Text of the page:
Let’s take a moment here and recap some positives. The combat will likely be smooth and graceful, pleasing newcomers and hardcore fans alike. The trailer showed off Yaiba slicing and dicing his opponents with ease – a lot like how Ryu did before him. As mentioned previously, the cel-shading is a refreshing change in visual style, and complements the bloody gameplay. I thought facing off against Ryu at the beginning and getting your keister handed to you was an excellent way to mark the start of a rebooted series. It establishes Ryu’s status as a master ninja, motivating you to improve and build upon your character in order to reach that same level of mastery in skill and wisdom.


Ninja Gaiden’s legacy stretches back to the days of the NES. Obvious changes have been made over the years to the gameplay and Ryu himself. However whenever a Ninja Gaiden game came out, it always felt familiar in many ways. Changes made within the game that either simplified mechanics or simply sucked in a fresh audience didn’t take away from the game’s overall legacy, and for the most part you always knew what you were getting into. A solid hack and slash adventure game with ninjas. With Ninja Gaiden Z, I really don’t know what awaits.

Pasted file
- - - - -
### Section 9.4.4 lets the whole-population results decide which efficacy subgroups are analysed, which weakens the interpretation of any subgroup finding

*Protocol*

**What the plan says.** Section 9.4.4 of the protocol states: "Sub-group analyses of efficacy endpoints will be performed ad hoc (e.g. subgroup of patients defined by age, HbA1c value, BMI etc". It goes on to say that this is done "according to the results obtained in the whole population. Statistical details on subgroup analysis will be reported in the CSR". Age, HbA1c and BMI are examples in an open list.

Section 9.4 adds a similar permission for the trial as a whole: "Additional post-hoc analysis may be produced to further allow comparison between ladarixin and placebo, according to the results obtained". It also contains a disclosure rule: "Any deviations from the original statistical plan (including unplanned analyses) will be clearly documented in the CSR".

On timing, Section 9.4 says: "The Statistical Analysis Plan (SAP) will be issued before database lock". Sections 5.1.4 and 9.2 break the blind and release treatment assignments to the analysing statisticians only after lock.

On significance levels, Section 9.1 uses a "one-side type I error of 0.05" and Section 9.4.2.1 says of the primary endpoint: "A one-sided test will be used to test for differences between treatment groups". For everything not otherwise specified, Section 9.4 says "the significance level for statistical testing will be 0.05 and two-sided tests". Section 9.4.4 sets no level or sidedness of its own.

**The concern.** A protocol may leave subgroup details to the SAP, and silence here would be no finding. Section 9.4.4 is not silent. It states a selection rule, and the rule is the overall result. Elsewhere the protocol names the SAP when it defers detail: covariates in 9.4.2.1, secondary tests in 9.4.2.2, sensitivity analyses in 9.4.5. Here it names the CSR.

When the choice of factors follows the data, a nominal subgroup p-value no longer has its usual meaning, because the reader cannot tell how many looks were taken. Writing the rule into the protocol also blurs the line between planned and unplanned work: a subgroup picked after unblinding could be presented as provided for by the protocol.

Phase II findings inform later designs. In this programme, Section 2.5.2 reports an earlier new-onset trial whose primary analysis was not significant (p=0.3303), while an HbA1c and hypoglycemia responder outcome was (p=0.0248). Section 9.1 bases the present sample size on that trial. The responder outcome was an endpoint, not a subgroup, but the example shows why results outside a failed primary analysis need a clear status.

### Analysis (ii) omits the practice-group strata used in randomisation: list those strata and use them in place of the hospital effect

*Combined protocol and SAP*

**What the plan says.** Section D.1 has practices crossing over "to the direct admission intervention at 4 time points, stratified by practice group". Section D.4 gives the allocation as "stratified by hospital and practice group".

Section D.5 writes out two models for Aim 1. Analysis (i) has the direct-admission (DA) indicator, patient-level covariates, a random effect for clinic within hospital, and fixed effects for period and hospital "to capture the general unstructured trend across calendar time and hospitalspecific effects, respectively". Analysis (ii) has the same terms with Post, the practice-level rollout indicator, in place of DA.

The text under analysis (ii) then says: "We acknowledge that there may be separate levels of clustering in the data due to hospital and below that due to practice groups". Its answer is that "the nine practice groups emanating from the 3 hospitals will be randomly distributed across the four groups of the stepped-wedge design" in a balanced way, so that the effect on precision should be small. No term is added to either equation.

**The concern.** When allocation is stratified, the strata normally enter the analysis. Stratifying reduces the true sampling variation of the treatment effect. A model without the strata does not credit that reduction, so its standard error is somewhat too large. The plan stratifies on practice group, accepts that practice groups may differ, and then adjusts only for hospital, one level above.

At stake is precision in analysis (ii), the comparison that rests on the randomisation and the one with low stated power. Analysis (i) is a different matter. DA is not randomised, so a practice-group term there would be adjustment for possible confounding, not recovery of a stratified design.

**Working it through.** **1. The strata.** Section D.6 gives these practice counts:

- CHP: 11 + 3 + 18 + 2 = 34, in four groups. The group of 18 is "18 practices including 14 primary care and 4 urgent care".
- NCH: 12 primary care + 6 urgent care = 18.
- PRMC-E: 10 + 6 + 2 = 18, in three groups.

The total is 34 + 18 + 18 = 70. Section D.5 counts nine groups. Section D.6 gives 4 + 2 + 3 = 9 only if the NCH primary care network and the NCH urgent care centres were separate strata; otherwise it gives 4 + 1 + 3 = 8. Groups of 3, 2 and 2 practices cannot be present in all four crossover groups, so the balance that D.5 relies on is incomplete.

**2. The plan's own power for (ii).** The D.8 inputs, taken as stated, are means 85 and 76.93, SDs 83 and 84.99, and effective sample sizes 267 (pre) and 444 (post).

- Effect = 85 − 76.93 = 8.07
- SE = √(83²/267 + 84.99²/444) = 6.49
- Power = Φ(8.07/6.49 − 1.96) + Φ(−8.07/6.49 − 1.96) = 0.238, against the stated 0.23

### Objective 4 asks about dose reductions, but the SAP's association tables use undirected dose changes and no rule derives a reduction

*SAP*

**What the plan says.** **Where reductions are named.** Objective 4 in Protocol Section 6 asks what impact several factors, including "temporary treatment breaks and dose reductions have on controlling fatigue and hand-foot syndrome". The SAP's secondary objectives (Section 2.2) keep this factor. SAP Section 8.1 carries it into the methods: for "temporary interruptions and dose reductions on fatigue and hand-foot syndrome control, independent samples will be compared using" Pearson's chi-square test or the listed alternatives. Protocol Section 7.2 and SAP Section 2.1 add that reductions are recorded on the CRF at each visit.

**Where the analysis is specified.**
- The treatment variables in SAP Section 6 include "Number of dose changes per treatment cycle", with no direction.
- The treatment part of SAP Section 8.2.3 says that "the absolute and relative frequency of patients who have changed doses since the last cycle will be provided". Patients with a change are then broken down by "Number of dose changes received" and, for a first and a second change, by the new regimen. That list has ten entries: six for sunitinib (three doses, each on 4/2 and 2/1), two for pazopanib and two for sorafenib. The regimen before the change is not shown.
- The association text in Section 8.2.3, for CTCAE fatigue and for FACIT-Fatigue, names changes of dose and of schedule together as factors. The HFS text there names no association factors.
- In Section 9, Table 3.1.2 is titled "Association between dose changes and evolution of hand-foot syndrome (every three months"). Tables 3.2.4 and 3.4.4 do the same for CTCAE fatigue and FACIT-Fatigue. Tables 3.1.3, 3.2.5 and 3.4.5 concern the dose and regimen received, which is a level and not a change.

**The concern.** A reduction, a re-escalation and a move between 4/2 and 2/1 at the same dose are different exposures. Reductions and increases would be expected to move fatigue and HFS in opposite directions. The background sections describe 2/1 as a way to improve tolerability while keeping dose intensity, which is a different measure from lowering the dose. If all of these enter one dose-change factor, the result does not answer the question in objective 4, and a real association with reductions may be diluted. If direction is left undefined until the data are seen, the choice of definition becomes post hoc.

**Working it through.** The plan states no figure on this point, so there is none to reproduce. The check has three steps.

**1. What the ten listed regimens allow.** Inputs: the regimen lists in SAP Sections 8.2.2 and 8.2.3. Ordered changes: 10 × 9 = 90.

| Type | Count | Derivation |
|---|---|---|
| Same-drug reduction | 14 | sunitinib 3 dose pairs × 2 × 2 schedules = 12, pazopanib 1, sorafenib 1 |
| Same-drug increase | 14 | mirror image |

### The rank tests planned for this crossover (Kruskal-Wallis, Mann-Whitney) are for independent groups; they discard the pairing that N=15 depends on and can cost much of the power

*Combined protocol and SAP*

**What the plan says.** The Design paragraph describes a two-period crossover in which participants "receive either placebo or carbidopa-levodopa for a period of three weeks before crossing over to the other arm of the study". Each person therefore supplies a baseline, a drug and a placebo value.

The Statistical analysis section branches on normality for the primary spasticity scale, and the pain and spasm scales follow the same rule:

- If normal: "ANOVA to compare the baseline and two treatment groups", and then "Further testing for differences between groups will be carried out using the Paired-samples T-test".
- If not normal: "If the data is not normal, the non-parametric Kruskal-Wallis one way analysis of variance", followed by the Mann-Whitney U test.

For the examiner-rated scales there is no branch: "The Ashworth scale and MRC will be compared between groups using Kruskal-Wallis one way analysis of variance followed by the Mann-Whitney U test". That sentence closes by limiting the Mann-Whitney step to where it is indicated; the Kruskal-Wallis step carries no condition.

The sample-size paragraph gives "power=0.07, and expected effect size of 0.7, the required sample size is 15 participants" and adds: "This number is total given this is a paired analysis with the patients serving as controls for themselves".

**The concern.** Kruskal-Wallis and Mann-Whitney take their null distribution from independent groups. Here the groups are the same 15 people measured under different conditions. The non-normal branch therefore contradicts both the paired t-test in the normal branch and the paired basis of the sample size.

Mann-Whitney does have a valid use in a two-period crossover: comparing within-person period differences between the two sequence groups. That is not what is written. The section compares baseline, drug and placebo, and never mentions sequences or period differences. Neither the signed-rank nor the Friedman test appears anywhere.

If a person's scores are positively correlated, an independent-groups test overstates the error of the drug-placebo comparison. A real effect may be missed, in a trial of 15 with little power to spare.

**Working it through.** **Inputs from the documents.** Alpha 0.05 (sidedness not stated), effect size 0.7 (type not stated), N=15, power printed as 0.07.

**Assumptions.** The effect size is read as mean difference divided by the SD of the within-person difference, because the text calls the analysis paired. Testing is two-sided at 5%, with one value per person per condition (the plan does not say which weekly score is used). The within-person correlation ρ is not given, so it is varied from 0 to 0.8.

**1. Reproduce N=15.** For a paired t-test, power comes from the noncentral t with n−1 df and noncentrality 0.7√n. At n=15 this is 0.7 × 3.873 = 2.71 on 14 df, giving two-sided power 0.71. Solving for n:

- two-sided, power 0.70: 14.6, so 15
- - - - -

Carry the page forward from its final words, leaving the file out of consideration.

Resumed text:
The problem is I already don’t care about Yaiba. At all. Especially if Yaiba is willing to cut someone off in mid-conversation to say, “Just give me something to kill.” I can see a brash, younger, less responsible character taking over the antagonist role in Ninja Gaiden Z, but these character traits don’t need to be shoved down our throats like it is here. They can be showcased in more subtler ways, like Yaiba jumping into a boss battle his guide Miss Monday strongly advices against, or an occasional smart quip here and there.

What I loved about Ryu is he always kept his cool, and when he spoke you listened. He often didn’t say anything substantial, but his calm demeanour always made me feel confident heading into battle. Yes that confidence was matched only by anger after dying a bunch of times, but it still pushed me to beat the level or boss because there was nothing more satisfying than completing stages in Ninja Gaiden.